Updated December 13, 2018
Estate Tax Law Changes
Hershner Hunter, LLP
Estate and Business Planning Practice Group
Congress passed and the President signed the law commonly known as the Tax Cuts and Jobs Act (the “2017 Tax Act”) in December 2017. The 2017 Tax Act makes many changes in the federal tax law, including some changes in the federal estate tax.
As a result of the 2017 Tax Act, the law now:
- Provides an $11.18 million estate tax exemption for decedents dying in 2018 and later. For married couples this means up to $22.36 million estate may escape federal estate tax entirely. The amount of the exemption will be adjusted upward for inflation each year going forward.
- Provides the same $11.18 million gift tax exemption for 2018 with the same inflation adjustment for gifts in 2019 and later.
- Continues the concept of “portability” of a deceased spouse’s federal estate tax exemption. Portability allows a surviving spouse to use all of the deceased spouse’s unused estate tax exemption, even if the deceased spouse had done no tax planning.
- Allows the same inflation adjusted $11.18 million exemption from the generation-skipping transfer tax in 2018 and later.
- Retains the gift tax annual exclusion, which for 2018, after an inflation adjustment, allows present interest gifts of up to $15,000 to as many recipients as the donor wishes.
- Provides that the changes to the estate tax exemptions by the 2017 Tax Act will expire effective December 31, 2025. At that time, the exemptions in effect before the 2017 Tax Act will become effective again.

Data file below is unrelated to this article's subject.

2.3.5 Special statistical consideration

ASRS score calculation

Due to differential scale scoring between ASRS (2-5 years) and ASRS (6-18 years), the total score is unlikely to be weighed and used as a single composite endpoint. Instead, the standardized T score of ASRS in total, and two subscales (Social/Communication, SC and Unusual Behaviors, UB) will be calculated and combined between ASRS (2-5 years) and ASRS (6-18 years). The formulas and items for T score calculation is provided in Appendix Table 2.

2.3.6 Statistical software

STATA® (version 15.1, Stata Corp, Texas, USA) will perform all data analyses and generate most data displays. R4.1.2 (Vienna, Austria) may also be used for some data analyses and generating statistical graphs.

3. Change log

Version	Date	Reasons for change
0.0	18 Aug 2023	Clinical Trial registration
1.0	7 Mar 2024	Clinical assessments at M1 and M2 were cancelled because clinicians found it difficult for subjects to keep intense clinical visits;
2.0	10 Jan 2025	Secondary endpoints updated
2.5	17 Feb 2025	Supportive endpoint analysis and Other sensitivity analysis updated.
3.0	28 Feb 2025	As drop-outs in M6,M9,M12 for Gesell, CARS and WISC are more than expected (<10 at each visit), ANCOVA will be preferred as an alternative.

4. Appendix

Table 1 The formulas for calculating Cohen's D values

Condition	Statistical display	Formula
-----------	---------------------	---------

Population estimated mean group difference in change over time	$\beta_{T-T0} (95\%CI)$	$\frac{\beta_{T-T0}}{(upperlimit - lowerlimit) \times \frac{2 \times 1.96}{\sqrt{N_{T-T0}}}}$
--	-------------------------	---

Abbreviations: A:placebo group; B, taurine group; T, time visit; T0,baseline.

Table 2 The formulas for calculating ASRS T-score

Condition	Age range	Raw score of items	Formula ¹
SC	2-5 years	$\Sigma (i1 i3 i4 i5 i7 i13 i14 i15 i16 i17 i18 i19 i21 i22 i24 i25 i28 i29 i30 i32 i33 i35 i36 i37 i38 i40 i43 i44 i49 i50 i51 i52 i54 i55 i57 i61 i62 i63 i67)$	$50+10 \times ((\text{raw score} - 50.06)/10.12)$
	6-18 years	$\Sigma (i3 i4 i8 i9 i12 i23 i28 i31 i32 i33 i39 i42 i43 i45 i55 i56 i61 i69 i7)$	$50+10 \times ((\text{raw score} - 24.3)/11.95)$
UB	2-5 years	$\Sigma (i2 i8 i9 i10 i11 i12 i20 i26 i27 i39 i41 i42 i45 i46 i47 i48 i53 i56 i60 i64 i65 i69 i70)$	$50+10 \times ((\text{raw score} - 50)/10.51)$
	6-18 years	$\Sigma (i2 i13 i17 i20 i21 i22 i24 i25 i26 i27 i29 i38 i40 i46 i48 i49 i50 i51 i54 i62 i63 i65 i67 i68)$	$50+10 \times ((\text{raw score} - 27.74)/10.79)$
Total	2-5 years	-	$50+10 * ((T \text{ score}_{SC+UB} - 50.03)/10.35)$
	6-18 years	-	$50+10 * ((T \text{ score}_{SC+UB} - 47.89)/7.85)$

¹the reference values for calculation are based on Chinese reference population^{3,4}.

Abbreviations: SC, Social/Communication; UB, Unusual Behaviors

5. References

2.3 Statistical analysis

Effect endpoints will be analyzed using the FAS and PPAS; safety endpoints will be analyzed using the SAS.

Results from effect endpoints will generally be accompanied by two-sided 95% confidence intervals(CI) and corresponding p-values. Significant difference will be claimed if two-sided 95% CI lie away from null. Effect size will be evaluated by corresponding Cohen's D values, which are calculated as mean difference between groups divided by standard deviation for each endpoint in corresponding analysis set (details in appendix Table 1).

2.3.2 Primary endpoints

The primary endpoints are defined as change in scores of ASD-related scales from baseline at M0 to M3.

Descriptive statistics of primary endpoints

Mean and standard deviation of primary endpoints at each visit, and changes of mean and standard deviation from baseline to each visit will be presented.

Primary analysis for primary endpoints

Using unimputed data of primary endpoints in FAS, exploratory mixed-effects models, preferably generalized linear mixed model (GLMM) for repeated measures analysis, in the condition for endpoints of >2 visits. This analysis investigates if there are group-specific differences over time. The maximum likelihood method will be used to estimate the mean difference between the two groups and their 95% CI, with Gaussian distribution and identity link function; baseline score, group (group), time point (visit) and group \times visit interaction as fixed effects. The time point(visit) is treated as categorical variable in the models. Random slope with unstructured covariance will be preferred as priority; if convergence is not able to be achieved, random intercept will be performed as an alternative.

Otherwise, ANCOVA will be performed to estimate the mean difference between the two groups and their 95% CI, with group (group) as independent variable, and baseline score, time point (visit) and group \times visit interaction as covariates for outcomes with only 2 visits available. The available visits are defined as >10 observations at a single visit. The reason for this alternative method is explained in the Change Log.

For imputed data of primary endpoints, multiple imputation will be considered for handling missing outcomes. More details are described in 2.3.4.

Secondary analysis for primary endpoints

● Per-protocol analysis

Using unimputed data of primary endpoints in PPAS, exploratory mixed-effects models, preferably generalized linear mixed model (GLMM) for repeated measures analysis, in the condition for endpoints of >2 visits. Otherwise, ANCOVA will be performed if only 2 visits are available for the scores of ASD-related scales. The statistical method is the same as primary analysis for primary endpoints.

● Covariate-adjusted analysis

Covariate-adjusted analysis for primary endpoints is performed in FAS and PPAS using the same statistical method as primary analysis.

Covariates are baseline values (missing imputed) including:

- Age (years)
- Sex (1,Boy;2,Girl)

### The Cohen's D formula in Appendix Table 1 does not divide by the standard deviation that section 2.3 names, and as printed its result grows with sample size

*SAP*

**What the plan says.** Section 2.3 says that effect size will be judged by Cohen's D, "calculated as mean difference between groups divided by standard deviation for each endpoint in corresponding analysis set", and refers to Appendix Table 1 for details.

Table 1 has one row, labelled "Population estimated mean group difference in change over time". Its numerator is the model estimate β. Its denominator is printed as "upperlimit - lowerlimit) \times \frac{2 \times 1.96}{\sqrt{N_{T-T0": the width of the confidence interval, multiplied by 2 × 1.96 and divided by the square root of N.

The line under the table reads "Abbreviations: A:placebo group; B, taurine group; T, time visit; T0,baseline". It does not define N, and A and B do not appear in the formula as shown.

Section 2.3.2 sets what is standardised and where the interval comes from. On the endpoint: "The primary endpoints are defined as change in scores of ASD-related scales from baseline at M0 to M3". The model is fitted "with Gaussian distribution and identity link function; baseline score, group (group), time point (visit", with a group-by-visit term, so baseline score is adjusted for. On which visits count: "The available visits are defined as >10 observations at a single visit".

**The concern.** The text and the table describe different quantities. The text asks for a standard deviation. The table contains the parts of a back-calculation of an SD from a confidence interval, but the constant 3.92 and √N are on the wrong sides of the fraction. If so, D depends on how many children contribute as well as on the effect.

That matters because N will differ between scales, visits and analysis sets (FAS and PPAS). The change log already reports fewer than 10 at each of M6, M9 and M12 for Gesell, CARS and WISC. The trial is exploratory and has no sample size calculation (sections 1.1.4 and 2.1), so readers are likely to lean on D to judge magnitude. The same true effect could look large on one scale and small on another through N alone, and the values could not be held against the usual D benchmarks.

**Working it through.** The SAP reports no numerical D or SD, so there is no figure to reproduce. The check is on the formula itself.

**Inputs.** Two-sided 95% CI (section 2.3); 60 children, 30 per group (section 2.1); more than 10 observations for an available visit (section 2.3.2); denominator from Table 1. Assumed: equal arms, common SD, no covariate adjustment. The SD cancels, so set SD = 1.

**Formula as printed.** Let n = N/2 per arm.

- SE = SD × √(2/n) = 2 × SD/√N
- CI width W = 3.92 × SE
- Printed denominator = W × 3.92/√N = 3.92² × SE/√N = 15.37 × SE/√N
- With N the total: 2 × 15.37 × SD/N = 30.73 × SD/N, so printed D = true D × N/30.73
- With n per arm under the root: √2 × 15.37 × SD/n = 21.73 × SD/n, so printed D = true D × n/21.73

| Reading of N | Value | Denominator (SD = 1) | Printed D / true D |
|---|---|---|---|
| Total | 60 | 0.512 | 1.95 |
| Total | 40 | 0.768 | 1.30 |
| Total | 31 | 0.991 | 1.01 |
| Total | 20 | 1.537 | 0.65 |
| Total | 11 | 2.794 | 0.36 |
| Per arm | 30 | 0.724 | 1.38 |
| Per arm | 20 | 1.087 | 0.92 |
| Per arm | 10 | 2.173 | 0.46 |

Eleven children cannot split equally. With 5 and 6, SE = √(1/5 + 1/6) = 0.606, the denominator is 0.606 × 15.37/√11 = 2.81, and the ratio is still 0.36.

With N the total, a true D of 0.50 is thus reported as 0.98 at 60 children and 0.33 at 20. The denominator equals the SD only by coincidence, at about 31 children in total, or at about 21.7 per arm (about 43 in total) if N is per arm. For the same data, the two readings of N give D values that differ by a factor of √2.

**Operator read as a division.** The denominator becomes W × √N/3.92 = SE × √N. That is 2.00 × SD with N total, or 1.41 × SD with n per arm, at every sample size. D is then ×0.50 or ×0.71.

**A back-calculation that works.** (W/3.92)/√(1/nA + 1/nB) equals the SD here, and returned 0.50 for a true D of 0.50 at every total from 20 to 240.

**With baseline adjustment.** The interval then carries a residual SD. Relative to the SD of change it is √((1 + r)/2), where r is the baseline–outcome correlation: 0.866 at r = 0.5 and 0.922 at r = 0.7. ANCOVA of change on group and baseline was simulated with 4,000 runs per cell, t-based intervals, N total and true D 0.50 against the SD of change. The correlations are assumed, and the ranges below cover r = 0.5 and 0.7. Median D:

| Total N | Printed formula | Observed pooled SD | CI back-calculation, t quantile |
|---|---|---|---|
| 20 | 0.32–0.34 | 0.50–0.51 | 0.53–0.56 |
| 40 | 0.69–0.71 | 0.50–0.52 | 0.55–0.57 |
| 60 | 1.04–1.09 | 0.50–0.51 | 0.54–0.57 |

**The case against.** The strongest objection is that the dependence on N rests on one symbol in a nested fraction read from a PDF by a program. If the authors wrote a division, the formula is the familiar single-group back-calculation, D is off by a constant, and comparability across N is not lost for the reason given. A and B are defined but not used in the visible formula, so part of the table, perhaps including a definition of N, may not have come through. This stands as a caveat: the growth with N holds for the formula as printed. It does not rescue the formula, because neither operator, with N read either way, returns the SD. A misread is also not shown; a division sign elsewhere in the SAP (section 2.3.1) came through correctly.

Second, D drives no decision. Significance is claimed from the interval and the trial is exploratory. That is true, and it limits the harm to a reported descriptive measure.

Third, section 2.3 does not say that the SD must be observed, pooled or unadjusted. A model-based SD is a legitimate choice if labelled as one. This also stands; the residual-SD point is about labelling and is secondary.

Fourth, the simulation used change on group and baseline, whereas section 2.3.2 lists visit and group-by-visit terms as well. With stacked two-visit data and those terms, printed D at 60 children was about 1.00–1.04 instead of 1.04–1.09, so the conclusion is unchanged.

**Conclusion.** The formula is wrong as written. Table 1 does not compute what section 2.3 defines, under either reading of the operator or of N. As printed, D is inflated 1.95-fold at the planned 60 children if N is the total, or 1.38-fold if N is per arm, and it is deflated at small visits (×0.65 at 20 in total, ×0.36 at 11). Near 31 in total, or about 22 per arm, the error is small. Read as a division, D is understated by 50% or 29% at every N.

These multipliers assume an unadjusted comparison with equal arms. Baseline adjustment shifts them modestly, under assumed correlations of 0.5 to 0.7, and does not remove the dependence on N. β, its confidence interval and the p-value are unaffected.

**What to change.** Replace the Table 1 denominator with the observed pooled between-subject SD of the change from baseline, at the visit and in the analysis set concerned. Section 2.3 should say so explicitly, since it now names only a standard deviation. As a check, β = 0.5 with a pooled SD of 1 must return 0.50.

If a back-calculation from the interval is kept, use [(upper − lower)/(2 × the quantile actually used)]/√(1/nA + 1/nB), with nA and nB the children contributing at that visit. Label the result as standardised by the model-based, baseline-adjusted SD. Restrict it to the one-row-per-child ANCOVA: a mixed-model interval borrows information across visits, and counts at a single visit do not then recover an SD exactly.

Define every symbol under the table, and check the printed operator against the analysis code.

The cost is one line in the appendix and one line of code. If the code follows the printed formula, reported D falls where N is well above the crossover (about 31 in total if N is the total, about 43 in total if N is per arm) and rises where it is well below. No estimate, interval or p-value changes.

Although the higher federal estate tax exemptions greatly benefit many Oregonians, the Oregon estate tax exemption remains at $1 million, and portability is not available for Oregon estate tax. It is important to keep this in mind, to prevent unexpected taxes that might be avoided with proper planning.
Oregon does not tax gifts. Oregonians who expect to have estates above the Oregon estate tax exemption can reduce their Oregon estate taxes by making gifts during life to those who will eventually receive their estates. Of course, no one should make gifts that will put their own financial security at risk. Because gifts do not increase the recipient’s income tax basis, the impact of capital gains taxes should be considered, especially if the recipient is expected to sell the gifted assets.
If you have questions, please contact any member of our Estate and Business Planning Practice Group.
This article provides general information and should not be construed as legal advice or a legal opinion on any specific facts or circumstances. If you have specific legal questions, you are urged to consult with an attorney concerning your own situation.